Anna Quindlen: Sen. Obama, Attention Must Be Paid

Congrats, Senator Obama, from one of those middle-aged white women who voted for Hillary Clinton in the primaries. Everyone is suggesting you'd better pay close attention to us, especially since we're used to being chronically overlooked, and we're more than a little steamed about that fact. I agree completely, although not for the reasons you're hearing elsewhere.

You've run some race. The coalition of young voters and black Americans has been powerful and inspirational. The turnout among Democrats has put paid to the notion that no one cares about politics. And the estrogen alert that now says female Clinton supporters are going over en masse to John McCain out of pique, spite or rage is way overblown.

The idea that we will illustrate our disappointment by voting Republican is just another insulting suggestion that we're all emotional nut bars. Ever since the GOP sold out to the right wing, which sees women as a service industry for men, it has been no friend to us. This is the party that brought us Clarence Thomas even after Anita Hill testified; tried to neuter the Equal Employment Opportunity Commission; held up approval of over-the-counter emergency contraception, and even put a guy on a commission for reproductive health who believes prayer is the way to deal with PMS. (Please, God, deliver him from the reach of my strong right hook.) Senator McCain himself opposes legal abortion and acknowledging the role of women in combat; progressive women's groups have long tagged him as weak on workplace bias and equal-pay guarantees. His likely Supreme Court appointees would mirror all that.

It would be silly for us to blame you for the cable blah-blahgers who were so negative about Senator Clinton. If she'd invented fire, they would have accused her of pyromania. You, by contrast, have been gracious in acknowledging her contributions as she bowed out. But you did have your moments. Along with your giving up cigarettes, may I suggest that you never again refer to a grown female reporter as "sweetie"?

After all, you know what it's like to be stereotyped. When you were accused during this campaign of being elitist—because good old egalitarian America isn't nearly as happy as one might hope when a black man gets a chance to go Ivy League—you could have responded, "Funny, that's not what cabdrivers who won't pick me up at night seem to think." You didn't do that, just as Senator Clinton didn't make much of the pitfalls of gender assumptions. Both of you understood the power-structure rules for the formerly disenfranchised. Push, and you're pushy. Demand, and you're demanding. No complaining allowed.

But here's the great thing about your position now: since you're obviously not female, you can openly complain on our behalf. You can channel your grandmothers, who had no opportunities, and your mother, who had few, and your wife, who because of the newest wave of feminism suddenly had many. You could even acknowledge the anger and frustration that women of a certain age, who have sat in the assistant's seat watching younger men promoted over them, felt when they saw what seemed to be the same thing happening to Senator Clinton.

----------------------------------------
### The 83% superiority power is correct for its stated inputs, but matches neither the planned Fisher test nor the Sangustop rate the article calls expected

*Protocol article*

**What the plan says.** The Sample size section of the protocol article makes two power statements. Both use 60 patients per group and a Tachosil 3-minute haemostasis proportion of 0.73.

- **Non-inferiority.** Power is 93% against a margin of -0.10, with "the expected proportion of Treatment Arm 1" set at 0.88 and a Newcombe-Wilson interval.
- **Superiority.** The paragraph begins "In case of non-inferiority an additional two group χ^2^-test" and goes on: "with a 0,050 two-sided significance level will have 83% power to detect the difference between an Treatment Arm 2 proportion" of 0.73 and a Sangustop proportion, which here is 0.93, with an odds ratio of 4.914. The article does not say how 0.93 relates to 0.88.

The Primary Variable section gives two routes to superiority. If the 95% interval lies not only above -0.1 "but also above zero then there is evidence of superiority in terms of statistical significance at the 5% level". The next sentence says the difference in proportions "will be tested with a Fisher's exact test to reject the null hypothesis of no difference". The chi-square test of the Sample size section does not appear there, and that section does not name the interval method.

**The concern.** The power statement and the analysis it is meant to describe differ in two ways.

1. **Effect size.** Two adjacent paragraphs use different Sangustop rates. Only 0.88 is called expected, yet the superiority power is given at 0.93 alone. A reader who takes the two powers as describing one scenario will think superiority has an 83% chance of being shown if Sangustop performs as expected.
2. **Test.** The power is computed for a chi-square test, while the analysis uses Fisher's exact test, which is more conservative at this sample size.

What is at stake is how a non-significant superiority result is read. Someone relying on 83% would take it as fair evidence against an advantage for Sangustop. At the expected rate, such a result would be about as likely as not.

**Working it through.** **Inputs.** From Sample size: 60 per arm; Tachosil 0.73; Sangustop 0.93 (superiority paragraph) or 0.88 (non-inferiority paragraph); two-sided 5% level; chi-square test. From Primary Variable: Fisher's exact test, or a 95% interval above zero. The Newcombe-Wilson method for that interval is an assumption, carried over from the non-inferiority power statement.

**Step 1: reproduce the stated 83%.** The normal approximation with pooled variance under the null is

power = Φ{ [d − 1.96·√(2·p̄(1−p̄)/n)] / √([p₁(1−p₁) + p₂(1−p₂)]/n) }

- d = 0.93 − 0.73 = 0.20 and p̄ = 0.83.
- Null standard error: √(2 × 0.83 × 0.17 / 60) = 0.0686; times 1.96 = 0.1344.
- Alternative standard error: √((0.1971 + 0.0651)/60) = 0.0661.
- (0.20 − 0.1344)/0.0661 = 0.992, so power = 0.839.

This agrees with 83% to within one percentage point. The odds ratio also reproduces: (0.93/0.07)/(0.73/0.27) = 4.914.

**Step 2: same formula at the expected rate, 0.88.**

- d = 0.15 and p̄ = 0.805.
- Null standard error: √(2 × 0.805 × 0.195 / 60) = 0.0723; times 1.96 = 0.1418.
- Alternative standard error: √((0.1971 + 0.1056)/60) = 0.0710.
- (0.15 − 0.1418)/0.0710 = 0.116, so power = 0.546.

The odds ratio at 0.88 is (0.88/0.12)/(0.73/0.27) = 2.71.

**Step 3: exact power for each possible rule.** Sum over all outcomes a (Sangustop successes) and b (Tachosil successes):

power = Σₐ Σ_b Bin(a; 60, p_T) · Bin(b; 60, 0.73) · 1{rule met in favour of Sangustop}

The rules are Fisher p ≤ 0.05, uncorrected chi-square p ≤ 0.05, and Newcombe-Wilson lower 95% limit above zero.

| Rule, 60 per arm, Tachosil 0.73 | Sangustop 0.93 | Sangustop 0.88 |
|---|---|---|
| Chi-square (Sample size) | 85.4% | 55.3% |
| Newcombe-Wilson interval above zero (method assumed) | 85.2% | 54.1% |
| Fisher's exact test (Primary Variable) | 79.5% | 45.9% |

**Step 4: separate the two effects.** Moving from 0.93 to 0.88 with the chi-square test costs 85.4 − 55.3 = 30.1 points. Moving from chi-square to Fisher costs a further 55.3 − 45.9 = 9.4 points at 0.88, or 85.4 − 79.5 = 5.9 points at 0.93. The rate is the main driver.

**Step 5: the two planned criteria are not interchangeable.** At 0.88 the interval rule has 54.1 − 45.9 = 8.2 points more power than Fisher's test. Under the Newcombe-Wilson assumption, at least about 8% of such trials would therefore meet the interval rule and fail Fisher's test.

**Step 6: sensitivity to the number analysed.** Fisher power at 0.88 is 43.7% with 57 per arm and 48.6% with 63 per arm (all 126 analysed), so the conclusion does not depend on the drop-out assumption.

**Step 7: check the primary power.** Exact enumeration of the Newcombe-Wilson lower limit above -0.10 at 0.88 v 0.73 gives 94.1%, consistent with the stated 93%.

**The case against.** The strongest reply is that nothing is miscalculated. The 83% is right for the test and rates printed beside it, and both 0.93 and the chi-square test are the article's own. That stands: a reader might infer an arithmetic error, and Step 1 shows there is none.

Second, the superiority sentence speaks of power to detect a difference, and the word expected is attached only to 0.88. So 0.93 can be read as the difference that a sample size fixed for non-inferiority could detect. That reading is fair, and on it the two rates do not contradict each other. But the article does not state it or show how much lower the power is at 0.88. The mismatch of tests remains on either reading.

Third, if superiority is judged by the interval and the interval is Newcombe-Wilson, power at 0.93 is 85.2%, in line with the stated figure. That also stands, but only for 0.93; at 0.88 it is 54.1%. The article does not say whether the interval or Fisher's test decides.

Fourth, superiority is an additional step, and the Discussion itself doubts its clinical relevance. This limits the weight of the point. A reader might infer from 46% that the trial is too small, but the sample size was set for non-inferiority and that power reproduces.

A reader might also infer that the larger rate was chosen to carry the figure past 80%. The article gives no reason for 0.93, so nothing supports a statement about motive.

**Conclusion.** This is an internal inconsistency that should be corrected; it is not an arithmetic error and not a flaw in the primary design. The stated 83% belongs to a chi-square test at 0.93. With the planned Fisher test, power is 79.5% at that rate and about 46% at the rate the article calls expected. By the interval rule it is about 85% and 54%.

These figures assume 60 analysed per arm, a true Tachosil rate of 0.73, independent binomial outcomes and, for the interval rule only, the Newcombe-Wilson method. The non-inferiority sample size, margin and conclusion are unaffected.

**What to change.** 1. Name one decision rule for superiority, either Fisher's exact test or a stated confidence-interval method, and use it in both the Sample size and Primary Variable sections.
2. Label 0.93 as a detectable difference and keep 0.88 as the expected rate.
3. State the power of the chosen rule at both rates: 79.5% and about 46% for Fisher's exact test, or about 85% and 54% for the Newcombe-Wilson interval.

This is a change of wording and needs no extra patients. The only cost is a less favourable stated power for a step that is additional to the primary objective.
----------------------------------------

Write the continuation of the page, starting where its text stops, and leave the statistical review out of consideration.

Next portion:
We are the ones who wind up dealing with health care for our children and elder care for our parents. We are the ones fighting for sexual-harassment safeguards and workplace standards. Those are not issues on which John McCain has been passionate, and gender equity is not something with which he's ever been associated. This is an opportunity for you, not just an obligation.

Don't get comfy because older women are moving your way in new polls. And don't think you can coast on the fact that the Republicans are going to show their true colors by attacking your wife, thereby driving into the Democratic camp every woman enraged by the hands-folded, mouth-shut standard of female behavior. You've insisted you're running not to govern a demographic but to inspire a nation of individuals. Prove it. The real reason you have to reach out to women like us is that it will signal that you really mean to stand for a different America, a nation in which a black man can take up the concerns of white women for the sake of the greatest good.

Sometimes being an older woman at this moment in time can be a bit like one of those dreams in which you're running hard and yet not moving. On the one hand, we've come so far. On the other, there's always that fear of being dragged back to the bad old ways, in which the crust on our casseroles and the size of our breasts were how we were measured.

Most candidates who want the women's vote try to get it without ever really talking honestly about what it's like to be female in America. Instead there are cutesy labels: soccer moms, security moms, minimizing names for political Polly Pockets. Talk instead about equal pay, universal child care, reproductive rights, the women warriors in Iraq, the empty purses of the working class. This is a moment when you and yours will be tempted to run a race just like any other, slicing and dicing the country and then cherry-picking parts. Don't give in to the omnipresent fear of engaging in complexities. A man who can speak eloquently about all the ways in which women carry this country in their arms and all the ways government can help them do so would represent real change. For many American women, Hillary was their surrogate. You have a chance to be their champion. Don't blow it.

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